Cancer deaths plummet in middle aged people


Fewer middle-aged people are dying from cancer in the UK than at any point over the last 25 years, new research shows.

Published in the British Medical Journal and conducted by researchers at the University of Leeds, University College London and Public Health Scotland for Cancer Research UK, this major study examines trends in cancer incidence and mortality amongst people aged 35 to 69 in the UK between 1993 to 2018. Researchers said that analysing trends in this age group helps to indicate future patterns of cancer in older patients.

The study showed that overall, mortality rates had dropped by 37% in men and 33% in women. In examining data for 23 cancer types, it also found that cervical cancer mortality rates decreased by 54.3%. This shows how the HPV vaccine combined with cervical screening has helped to prevent cancer and stop the disease in its tracks.

We clearly see dramatic decreases in the death rates from cancer. This indicates successes in cancer treatment, screening and prevention policies.

Professor David Forman, School of Medicine

The study also revealed that lung cancer mortality rates decreased by 53.2% in men and by 20.7% in women, thanks to reduced smoking rates in recent decades. And deaths have also dropped in breast, bowel and cervical cancers, showing how screening programmes help to save lives by diagnosing cancer earlier.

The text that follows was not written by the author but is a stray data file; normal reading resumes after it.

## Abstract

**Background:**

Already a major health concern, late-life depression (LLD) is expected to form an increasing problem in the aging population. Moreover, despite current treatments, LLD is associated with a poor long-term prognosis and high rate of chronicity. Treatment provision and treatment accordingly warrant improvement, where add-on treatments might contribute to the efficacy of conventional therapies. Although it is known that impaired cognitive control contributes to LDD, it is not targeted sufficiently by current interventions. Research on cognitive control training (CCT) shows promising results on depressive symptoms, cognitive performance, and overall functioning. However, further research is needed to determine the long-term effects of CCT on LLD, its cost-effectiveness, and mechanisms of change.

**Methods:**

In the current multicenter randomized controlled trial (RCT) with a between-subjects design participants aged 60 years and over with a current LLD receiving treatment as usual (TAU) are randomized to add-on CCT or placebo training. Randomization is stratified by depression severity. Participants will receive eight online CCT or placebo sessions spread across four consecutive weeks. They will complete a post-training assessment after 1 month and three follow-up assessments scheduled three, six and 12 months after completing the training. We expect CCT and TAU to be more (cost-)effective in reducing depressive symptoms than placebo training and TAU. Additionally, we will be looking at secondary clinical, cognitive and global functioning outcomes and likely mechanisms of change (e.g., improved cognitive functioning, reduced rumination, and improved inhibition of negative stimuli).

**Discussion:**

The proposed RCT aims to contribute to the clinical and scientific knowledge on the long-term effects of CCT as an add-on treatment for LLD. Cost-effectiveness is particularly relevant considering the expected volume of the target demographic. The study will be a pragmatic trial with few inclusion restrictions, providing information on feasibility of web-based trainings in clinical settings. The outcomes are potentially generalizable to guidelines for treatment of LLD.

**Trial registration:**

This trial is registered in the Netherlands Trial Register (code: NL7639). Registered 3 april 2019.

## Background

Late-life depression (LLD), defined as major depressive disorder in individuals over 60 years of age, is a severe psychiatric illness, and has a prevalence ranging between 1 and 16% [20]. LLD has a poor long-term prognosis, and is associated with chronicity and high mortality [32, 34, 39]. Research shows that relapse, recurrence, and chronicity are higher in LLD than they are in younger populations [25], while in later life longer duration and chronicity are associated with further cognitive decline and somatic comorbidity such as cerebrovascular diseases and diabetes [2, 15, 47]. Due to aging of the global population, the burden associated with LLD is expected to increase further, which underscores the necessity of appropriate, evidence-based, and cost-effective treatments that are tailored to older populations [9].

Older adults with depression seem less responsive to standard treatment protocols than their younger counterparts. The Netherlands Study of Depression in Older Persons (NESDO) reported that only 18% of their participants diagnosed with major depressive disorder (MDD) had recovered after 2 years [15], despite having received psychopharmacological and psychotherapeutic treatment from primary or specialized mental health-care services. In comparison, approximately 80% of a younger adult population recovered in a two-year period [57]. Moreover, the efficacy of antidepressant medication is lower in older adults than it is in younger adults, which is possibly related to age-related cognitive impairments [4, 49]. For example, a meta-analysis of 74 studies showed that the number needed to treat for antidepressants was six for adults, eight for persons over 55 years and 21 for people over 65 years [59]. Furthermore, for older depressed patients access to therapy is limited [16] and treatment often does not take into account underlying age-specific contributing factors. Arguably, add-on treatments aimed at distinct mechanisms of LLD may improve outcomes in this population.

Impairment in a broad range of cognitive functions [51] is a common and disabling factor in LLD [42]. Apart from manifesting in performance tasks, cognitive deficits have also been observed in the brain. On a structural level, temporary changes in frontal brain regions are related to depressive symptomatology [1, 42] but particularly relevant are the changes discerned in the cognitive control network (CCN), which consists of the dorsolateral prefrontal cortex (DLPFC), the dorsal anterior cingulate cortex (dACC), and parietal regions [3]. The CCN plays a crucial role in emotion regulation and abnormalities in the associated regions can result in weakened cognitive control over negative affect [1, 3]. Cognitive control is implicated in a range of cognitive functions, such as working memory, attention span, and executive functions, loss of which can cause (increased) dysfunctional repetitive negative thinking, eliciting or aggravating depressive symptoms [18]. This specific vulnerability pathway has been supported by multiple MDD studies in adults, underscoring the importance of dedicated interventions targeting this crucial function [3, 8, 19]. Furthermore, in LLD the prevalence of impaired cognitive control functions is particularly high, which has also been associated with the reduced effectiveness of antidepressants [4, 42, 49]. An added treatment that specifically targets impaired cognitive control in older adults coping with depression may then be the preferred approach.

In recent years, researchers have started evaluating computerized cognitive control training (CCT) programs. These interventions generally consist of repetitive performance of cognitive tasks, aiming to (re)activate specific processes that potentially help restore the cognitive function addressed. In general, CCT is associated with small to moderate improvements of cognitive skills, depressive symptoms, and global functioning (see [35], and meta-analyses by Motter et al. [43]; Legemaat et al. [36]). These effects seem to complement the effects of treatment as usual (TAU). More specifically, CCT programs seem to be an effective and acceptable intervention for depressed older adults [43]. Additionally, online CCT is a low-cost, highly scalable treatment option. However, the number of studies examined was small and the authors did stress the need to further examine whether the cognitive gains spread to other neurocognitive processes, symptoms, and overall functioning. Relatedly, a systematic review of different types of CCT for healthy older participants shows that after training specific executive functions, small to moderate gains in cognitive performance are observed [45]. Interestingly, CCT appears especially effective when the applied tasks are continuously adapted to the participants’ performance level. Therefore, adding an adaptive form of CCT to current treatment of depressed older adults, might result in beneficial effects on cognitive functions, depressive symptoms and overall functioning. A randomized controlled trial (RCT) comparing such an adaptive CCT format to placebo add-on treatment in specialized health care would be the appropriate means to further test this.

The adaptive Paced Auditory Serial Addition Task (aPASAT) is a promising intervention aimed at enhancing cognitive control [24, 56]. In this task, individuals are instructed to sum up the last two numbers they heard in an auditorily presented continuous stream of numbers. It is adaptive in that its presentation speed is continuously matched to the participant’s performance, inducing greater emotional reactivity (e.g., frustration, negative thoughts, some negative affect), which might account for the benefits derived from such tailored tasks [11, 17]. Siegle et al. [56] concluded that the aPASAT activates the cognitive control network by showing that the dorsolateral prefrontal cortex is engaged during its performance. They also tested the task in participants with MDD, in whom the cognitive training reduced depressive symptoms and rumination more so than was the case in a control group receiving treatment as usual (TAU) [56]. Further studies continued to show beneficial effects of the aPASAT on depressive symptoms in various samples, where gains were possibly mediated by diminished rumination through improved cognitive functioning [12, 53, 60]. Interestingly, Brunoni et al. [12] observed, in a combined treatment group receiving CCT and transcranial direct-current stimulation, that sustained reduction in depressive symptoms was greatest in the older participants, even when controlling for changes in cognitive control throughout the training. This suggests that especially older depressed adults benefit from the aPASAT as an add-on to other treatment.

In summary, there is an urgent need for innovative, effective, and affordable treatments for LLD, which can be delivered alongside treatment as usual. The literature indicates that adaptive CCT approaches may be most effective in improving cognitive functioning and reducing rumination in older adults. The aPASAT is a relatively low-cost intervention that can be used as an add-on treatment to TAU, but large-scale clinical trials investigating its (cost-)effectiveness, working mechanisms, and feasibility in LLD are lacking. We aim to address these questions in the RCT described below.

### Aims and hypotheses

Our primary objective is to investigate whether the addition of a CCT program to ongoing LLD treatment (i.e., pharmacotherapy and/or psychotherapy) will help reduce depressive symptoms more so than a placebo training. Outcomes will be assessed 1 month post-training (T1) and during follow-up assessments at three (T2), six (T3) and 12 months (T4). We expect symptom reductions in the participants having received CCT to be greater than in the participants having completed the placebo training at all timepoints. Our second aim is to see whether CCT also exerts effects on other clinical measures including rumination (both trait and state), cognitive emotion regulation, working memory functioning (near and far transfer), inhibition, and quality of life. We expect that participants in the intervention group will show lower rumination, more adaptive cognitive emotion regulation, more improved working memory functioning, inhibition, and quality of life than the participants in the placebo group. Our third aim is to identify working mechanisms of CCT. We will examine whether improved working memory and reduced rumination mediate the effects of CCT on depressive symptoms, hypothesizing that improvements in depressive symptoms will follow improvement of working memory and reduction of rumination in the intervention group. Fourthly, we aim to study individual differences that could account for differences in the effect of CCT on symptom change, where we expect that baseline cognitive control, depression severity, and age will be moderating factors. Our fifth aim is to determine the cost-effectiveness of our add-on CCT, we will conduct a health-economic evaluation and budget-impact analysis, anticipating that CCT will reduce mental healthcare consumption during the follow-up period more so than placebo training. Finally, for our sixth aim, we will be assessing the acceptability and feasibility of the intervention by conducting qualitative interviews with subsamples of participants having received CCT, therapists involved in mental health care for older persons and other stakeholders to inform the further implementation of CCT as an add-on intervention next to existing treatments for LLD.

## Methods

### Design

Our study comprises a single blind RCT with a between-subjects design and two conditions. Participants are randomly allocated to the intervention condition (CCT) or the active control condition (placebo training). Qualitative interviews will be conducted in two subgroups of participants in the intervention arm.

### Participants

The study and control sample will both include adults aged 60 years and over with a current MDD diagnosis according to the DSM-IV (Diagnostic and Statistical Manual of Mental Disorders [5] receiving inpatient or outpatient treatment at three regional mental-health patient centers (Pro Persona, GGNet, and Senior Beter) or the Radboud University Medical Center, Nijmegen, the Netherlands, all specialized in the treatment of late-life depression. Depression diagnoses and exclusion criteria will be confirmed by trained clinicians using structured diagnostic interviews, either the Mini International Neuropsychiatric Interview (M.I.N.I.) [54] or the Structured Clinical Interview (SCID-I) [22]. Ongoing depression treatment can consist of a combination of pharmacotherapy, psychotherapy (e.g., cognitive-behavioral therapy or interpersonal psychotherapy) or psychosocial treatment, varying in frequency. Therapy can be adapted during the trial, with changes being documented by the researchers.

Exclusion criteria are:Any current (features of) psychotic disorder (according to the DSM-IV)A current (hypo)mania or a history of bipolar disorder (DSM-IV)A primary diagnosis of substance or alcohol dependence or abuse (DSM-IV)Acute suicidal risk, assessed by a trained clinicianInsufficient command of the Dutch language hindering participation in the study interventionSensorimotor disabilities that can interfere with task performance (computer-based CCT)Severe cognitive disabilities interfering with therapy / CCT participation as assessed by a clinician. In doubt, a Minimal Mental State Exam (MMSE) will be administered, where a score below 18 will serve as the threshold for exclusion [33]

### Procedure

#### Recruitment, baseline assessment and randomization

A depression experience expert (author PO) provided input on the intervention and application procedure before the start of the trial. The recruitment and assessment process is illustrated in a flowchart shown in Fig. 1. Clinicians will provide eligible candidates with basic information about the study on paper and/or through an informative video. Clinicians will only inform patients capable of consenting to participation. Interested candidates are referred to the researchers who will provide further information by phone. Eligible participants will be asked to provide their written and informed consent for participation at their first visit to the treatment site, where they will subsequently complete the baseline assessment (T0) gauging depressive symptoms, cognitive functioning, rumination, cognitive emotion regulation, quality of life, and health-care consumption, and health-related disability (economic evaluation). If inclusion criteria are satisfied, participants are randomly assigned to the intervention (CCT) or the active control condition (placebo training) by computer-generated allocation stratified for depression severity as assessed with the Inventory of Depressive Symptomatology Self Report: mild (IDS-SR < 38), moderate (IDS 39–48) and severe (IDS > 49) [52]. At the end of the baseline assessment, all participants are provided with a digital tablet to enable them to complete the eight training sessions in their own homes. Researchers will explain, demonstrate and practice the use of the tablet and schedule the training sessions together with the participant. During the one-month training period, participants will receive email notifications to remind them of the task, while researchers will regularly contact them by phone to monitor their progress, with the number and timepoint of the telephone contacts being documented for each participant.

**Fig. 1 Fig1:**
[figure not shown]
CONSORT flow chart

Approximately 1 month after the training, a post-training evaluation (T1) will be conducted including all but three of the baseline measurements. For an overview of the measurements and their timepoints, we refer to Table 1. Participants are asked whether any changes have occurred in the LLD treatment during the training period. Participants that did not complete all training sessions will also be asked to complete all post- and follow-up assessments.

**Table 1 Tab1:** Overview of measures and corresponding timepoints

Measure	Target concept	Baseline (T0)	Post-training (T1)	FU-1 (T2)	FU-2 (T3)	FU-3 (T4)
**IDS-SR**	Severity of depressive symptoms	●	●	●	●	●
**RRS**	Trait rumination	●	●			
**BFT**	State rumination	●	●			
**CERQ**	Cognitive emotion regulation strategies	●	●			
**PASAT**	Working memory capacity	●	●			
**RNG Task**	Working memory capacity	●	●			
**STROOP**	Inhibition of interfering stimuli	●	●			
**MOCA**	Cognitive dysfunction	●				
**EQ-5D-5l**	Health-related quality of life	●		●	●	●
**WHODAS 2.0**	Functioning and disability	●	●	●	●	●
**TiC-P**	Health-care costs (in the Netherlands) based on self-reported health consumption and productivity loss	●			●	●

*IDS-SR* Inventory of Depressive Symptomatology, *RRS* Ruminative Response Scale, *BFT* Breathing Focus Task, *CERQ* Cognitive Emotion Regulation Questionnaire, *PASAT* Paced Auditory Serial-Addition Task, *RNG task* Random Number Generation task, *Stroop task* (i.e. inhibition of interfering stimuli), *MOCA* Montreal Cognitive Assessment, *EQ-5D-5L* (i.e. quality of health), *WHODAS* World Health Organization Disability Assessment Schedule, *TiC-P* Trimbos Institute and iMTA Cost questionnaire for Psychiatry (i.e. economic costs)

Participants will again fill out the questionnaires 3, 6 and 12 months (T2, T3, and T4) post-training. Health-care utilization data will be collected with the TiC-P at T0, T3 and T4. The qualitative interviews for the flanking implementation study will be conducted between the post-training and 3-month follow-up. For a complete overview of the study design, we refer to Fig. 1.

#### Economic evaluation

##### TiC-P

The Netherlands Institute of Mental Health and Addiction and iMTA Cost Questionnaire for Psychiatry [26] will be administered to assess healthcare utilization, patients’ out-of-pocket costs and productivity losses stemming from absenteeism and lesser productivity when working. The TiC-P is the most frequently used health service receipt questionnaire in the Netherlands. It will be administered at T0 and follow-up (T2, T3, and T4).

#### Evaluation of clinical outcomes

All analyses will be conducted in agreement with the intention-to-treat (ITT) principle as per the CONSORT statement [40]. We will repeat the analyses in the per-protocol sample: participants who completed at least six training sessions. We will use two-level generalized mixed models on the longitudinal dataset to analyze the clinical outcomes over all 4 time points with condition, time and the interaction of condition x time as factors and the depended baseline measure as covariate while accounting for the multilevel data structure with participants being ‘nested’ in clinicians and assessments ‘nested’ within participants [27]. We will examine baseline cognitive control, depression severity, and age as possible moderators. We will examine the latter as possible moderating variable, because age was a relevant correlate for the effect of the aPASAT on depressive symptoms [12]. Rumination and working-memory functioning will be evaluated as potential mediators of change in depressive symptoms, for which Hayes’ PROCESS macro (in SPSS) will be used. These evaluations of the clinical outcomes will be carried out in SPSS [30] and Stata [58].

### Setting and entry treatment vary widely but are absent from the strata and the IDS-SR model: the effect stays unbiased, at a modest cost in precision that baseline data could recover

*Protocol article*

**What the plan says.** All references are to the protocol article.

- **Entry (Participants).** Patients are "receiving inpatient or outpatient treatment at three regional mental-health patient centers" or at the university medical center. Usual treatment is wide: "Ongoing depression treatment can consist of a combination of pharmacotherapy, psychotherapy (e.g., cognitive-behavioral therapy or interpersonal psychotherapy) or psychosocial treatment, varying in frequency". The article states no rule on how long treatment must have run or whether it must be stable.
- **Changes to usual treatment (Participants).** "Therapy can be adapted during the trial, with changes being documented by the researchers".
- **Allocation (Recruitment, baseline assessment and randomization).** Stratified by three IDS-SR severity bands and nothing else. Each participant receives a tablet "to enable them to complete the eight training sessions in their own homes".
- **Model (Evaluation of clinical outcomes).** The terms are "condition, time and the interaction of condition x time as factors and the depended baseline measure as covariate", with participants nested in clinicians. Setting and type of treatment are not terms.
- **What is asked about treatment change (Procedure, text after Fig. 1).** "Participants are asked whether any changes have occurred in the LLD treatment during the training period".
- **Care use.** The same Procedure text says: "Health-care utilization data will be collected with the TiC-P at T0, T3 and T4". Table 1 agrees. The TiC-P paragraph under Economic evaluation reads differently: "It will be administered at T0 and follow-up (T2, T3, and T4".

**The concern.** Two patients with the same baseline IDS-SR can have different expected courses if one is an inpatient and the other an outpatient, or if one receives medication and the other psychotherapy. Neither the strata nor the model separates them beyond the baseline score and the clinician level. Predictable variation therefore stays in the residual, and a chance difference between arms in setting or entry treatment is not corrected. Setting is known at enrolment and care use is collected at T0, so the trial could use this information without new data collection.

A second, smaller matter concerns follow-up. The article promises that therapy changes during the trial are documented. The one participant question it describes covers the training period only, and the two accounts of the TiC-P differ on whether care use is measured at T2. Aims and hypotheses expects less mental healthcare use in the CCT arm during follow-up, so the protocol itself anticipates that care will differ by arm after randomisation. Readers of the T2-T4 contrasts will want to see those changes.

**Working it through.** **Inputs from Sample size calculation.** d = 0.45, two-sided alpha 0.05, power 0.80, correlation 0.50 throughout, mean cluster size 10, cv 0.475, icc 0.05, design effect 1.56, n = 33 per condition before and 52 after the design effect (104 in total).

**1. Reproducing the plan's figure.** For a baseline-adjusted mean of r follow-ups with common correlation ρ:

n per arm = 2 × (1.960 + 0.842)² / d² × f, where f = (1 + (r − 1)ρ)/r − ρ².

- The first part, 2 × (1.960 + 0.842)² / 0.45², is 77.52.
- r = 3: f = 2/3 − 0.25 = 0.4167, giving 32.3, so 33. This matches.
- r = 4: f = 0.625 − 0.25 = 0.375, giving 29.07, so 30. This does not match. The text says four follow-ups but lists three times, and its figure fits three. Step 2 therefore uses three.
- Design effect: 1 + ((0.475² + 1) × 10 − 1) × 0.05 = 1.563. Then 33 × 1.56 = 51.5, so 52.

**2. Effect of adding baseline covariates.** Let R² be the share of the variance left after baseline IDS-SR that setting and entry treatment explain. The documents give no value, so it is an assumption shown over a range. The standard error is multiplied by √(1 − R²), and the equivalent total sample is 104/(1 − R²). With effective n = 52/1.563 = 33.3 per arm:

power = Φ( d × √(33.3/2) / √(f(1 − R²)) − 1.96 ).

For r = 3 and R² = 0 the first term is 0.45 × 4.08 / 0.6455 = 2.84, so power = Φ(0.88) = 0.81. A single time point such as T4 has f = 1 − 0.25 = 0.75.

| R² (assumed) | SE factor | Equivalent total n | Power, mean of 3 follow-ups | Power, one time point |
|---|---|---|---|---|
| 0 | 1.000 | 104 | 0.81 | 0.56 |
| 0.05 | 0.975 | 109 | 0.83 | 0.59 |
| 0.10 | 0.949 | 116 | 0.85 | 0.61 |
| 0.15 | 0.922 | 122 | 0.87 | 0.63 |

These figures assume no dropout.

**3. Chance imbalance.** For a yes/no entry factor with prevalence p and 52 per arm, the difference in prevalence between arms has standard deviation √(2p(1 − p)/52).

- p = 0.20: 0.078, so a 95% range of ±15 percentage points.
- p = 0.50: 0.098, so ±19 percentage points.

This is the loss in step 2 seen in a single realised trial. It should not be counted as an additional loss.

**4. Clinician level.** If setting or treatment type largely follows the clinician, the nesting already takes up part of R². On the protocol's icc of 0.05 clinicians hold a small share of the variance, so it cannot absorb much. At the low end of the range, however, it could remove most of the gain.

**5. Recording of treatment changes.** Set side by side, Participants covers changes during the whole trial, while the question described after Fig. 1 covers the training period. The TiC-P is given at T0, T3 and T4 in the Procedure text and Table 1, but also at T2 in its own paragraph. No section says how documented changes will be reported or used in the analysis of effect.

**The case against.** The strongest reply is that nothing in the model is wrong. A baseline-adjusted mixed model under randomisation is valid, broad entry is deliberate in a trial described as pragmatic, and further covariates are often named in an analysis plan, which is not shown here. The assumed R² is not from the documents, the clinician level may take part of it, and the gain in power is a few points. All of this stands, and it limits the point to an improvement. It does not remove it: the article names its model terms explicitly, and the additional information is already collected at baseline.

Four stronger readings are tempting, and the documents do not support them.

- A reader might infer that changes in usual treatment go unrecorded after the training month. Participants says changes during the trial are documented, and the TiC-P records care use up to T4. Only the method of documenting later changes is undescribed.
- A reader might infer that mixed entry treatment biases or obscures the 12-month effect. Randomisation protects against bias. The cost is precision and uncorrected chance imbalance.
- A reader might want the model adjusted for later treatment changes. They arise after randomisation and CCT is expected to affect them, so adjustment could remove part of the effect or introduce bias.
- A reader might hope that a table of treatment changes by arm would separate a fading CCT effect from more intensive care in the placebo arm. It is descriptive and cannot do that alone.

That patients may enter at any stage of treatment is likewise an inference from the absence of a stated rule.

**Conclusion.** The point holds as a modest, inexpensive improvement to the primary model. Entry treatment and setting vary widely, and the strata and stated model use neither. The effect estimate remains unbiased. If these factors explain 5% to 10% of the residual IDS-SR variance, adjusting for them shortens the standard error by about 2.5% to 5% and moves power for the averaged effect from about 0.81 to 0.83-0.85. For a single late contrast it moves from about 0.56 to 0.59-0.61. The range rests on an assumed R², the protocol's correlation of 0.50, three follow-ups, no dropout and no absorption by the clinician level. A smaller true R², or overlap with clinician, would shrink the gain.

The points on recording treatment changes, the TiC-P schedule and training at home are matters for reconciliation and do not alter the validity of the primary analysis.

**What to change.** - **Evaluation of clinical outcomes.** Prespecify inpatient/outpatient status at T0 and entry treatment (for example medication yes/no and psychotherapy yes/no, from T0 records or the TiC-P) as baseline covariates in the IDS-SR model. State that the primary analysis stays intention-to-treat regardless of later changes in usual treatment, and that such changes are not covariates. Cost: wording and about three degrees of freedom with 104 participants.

Whilst progress is to be welcomed, cancer cases are on the rise overall – this is largely due to a growing population and lifestyle factors impacting people’s cancer risk. The data highlights that cancer cases rose by 57% in men and 48% in women over the 25 years. This trend will result in challenges for cancer patients, the UK’s health system and the economy.  

Researchers also found year-on-year increases in cases of melanoma, liver, oral and kidney cancers. And death rates for liver, oral and uterine cancers - all linked to risk factors including UV exposure, alcohol, overweight and obesity, and smoking - are not improving fast enough.

There is an immense challenge ahead to maintain progress, with cancer waiting times hitting record highs in all UK nations and NHS staff under extreme pressure. 

Treatment successes

David Forman, visiting Professor of Epidemiology in Leeds' School of Medicine, said: "This study was designed to look at the rates at which middle-aged people across the UK develop and die from cancer over the 25 years leading up to the Covid pandemic. We clearly see dramatic decreases in the death rates from cancer in both men and women - 37% and 33% declines between 1993 and 2018 respectively. This indicates successes in cancer treatment, screening and prevention policies, especially in reducing smoking rates.

“There is, in contrast, a modest increase in the rates at which people are being diagnosed with cancer over the same time period and the increases in some specific types of cancer, such as skin melanoma, oral, liver and kidney, are of particular concern.

"People should be aware of the signs and symptoms of these cancers, as early diagnosis drastically improves survival rates, while making lifestyle changes such as stopping smoking, using sun protection and improving oral health can help prevent cancer from developing."